A guardianship or conservatorship is a legal title for when a person is appointed to manage the financial or daily affairs of another person. The individual they care for, called the conservatee, might have physical or mental limitations or be elderly. One might also be appointed to take care of a minor child.
As a guardian or conservator, the person is responsible for the well-being of the conservatee. The guardian or conservator can be held liable if they misappropriate funds or harm the conservatee due to negligence or other factors.
Parents may want to set up a will with a guardian noted who they'd like to take care of their child or children if they pass away. For example, parents might decide that their children's grandmother and grandfather are too old to care for them properly, so they could have a guardian assigned who is younger, like an older sibling, aunt or uncle.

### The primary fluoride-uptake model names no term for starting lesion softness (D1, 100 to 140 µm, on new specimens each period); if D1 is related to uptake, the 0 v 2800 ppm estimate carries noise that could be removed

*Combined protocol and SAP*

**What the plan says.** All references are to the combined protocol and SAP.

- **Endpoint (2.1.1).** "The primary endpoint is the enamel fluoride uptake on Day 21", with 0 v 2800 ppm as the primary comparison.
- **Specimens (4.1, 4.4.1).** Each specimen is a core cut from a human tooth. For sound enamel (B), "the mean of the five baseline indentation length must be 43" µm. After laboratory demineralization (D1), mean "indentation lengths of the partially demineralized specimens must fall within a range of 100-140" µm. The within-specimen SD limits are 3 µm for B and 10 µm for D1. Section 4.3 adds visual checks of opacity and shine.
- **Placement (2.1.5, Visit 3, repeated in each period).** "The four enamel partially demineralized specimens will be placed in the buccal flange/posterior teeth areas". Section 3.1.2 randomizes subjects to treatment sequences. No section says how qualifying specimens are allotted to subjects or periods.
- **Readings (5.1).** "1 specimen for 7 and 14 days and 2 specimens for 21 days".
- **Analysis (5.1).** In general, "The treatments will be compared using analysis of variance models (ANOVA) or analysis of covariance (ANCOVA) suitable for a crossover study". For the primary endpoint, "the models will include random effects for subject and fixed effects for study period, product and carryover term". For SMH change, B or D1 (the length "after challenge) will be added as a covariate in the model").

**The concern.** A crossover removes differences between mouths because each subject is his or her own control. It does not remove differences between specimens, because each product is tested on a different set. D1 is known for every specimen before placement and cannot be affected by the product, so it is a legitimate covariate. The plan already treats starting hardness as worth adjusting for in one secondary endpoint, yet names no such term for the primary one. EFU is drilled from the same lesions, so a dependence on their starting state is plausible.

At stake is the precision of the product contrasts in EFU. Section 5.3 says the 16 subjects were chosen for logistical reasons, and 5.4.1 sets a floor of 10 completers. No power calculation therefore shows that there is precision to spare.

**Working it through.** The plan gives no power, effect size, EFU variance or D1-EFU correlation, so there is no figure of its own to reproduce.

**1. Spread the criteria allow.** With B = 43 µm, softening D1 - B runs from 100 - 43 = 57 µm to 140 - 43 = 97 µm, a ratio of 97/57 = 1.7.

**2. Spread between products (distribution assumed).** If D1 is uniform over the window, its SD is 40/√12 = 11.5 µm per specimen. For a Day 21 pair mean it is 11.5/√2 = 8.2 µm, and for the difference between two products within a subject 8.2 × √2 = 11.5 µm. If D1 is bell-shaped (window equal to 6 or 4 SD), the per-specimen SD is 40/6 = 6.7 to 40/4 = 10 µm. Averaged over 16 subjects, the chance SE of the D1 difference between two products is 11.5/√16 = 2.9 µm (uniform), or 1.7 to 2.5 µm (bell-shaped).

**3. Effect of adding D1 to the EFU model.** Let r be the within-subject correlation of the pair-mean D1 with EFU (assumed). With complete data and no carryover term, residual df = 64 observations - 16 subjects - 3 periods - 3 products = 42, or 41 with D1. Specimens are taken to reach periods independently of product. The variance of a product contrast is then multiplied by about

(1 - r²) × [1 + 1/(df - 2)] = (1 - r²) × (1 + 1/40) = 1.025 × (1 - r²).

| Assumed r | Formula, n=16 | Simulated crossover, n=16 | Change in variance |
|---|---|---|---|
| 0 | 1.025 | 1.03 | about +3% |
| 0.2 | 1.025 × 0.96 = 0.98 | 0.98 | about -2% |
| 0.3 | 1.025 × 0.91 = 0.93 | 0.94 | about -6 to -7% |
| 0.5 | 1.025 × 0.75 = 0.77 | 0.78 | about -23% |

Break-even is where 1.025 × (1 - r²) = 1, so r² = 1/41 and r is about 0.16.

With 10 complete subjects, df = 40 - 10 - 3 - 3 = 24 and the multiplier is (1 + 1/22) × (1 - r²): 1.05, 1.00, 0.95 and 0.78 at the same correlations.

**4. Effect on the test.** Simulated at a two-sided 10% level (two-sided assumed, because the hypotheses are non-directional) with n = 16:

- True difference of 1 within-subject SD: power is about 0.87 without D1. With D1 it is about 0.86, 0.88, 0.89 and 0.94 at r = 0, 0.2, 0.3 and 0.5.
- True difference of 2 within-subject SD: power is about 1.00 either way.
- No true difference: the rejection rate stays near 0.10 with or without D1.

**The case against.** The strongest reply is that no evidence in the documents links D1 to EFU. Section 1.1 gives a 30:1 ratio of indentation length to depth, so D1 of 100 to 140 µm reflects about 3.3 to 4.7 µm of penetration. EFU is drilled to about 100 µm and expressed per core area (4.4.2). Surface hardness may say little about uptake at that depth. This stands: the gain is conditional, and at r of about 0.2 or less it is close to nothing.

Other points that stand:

If you are planning to choose a guardian or conservator for a minor child or child with a disability, it's important for you to sit down with them to talk through everything they'd have to do. It's not fair to choose a guardian and not let them know. It's also not a good idea to allow the court to appoint who they'd feel is the best fit, because you are better acquainted with your family and friends.
Our site has more on guardianships and conservatorships, so you can learn about how you can protect your children and loved ones if you happen to pass away.